A new study from the University of Queensland (UQ) debunks the myth that modern strains of wheat are overbred, vulnerable varieties that are heavily dependent on pesticides and fertilizers. By looking at five decades of wheat breeding in Europe, a team led Kai Voss-Fels found that modern wheat outperformed older strains in side-by-side field trials under optimum and poor conditions.
Wheat is the world's largest crop by area with 772 million tonnes cultivated worldwide and 143 million tonnes in Western Europe alone. It's a crop so large and important that if the harvest failed, the resulting famine and economic collapse would be unimaginable.
However, there is a common conception that modern wheat has been so heavily bred that it has become genetically weak with little variation and that it depends on heavy doses of fertilizers and pesticides in order to grow. To test this, the UQ team made a close study of 200 wheat strains used in Western Europe for the past 50 years and how they grow with different levels of mineral fertilizers, herbicides, and pesticides.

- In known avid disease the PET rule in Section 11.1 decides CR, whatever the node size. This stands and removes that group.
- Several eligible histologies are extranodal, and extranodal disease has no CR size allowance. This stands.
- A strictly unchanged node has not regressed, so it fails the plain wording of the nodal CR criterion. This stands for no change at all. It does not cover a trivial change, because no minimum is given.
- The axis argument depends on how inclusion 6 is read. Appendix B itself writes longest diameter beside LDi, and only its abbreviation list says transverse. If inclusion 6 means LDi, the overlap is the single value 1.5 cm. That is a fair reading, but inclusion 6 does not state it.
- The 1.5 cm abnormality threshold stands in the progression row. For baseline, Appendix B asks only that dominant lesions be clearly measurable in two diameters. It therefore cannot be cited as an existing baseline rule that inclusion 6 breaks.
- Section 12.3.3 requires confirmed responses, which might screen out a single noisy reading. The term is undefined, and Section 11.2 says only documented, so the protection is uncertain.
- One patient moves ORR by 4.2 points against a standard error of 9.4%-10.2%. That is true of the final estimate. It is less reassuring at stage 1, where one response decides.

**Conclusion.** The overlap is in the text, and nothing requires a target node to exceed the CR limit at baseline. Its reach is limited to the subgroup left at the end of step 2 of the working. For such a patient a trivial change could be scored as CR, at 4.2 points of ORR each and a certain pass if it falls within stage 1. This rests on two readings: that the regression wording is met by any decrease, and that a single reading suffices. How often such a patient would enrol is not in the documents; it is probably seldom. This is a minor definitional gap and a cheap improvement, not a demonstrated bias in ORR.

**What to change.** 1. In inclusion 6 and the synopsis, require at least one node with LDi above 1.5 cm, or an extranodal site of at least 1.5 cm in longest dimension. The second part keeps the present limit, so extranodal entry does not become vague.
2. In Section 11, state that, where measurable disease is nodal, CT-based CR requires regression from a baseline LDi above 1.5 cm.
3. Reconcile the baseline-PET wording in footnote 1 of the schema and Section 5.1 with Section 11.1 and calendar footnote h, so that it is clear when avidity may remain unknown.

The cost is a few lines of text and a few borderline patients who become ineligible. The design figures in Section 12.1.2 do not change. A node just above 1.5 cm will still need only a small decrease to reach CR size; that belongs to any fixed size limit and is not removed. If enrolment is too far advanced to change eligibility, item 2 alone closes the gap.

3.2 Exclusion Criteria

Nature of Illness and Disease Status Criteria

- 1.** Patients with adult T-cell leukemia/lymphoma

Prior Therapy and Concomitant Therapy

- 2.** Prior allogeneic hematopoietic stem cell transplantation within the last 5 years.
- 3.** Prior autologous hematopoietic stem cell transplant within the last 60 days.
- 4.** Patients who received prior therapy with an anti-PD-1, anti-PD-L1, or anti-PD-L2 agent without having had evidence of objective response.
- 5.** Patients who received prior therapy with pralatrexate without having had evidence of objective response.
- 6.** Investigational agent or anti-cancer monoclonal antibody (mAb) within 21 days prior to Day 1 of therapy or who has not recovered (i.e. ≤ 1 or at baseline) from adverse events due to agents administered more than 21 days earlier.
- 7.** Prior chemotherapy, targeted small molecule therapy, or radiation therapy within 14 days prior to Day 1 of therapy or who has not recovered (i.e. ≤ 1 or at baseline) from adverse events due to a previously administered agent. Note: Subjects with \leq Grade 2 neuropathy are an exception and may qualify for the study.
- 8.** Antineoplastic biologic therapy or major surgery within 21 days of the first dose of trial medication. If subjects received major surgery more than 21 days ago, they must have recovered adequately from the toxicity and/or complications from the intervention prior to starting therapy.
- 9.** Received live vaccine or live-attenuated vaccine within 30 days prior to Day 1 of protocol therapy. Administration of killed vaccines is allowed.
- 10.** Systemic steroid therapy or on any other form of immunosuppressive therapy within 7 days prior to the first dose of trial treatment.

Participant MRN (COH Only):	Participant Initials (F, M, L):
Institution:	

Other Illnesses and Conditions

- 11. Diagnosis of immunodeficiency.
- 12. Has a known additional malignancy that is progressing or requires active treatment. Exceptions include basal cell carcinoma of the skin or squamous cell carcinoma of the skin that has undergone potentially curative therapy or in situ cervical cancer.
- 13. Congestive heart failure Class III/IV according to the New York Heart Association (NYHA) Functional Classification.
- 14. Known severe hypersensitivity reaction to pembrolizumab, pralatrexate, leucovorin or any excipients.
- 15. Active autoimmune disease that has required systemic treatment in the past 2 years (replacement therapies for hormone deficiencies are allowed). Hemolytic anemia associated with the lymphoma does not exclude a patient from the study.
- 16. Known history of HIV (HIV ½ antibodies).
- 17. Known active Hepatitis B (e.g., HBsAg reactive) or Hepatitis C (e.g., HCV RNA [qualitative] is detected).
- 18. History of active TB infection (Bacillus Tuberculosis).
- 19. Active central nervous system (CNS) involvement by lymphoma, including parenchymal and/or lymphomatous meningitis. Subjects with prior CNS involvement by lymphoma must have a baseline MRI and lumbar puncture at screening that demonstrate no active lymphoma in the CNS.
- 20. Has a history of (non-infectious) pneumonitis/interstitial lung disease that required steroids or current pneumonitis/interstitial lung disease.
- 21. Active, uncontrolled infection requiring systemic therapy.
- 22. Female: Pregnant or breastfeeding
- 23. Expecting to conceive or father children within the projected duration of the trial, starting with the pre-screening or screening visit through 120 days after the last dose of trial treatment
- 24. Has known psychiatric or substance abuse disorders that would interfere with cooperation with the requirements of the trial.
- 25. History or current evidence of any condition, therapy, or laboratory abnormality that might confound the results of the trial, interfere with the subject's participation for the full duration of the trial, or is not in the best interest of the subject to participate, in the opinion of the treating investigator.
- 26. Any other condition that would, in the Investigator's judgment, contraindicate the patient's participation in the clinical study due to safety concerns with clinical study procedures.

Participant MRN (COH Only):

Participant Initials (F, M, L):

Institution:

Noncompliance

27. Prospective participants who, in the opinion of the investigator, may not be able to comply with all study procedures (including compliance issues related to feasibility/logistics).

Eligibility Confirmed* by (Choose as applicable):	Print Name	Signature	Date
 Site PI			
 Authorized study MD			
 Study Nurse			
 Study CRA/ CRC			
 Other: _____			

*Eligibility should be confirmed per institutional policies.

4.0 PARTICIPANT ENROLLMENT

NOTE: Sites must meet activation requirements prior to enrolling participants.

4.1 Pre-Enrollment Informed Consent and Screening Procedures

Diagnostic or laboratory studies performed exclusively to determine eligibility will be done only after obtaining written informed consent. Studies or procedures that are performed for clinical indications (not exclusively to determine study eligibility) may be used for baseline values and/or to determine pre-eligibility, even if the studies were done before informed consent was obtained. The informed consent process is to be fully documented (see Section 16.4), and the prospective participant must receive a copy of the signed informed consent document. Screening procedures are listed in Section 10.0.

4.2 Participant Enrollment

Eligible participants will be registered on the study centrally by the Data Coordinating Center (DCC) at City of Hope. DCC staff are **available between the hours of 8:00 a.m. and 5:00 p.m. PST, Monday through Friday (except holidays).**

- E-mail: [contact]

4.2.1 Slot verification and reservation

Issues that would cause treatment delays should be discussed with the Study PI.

They found that the modern strains produced high yields with less need for chemicals compared to older ones. The new wheat showed incrementally accumulated genetic variants that made the strains not only show higher yields, but also improved disease resistance, nutrient use efficiency, photosynthetic efficiency and grain quality.
"There is a view that intensive selection and breeding, which has produced the high-yielding wheat cultivars used in modern cropping, has also made them less resilient and more dependent on chemicals to thrive," says Voss-Fels. "However, the data published today unequivocally shows that modern wheat out-performs older varieties, even under conditions of reduced amounts of fertilizers, fungicides and water. We also found that genetic diversity within the relatively narrow modern wheat gene pool is rich enough to potentially generate a further 23 per cent increase in yields."
In addition, the new findings promise to produce more resilient strains capable of facing harder environmental conditions, like droughts.
"Quite a few people will be taken aback by just how tough modern wheat varieties proved to be, even in harsh growing conditions, such as drought, and using less chemical inputs," says Voss-Fels. "This genetic information allows us to take the discovery to the next level.
"We want to develop breeding strategies to bring together favorable alleles in new cultivars in the shortest possible time. We are using artificial intelligence (AI) algorithms to predict the optimal crosses needed to bring together the most favorable segments as fast as possible."
The study is published in Nature Plants.
Source: University of Queensland
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